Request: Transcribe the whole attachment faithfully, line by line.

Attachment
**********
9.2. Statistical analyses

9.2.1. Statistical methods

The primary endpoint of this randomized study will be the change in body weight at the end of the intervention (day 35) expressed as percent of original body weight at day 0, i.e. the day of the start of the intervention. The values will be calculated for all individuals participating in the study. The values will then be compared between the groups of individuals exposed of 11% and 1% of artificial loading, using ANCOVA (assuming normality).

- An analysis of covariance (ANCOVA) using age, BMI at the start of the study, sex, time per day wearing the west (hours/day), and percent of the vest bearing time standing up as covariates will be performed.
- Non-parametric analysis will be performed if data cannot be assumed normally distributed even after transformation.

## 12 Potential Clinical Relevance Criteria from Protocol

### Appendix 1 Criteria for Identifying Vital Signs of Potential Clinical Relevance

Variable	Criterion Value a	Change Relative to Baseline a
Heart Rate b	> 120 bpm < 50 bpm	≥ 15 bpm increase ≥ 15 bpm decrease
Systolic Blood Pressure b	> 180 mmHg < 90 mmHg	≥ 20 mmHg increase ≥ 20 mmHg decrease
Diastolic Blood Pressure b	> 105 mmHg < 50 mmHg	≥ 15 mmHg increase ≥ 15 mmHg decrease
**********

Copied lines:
9.2. Statistical analyses

9.2.1. Statistical methods

The primary endpoint of this randomized study will be the change in body weight at the end of the intervention (day 35) expressed as percent of original body weight at day 0, i.e. the day of the start of the intervention. The values will be calculated for all individuals participating in the study. The values will then be compared between the groups of individuals exposed of 11% and 1% of artificial loading, using ANCOVA (assuming normality).

- An analysis of covariance (ANCOVA) using age, BMI at the start of the study, sex, time per day wearing the west (hours/day), and percent of the vest bearing time standing up as covariates will be performed.
- Non-parametric analysis will be performed if data cannot be assumed normally distributed even after transformation.

## 12 Potential Clinical Relevance Criteria from Protocol

### Appendix 1 Criteria for Identifying Vital Signs of Potential Clinical Relevance

Variable	Criterion Value a	Change Relative to Baseline a
Heart Rate b	> 120 bpm < 50 bpm	≥ 15 bpm increase ≥ 15 bpm decrease
Systolic Blood Pressure b	> 180 mmHg < 90 mmHg	≥ 20 mmHg increase ≥ 20 mmHg decrease
Diastolic Blood Pressure b	> 105 mmHg < 50 mmHg	≥ 15 mmHg increase ≥ 15 mmHg decrease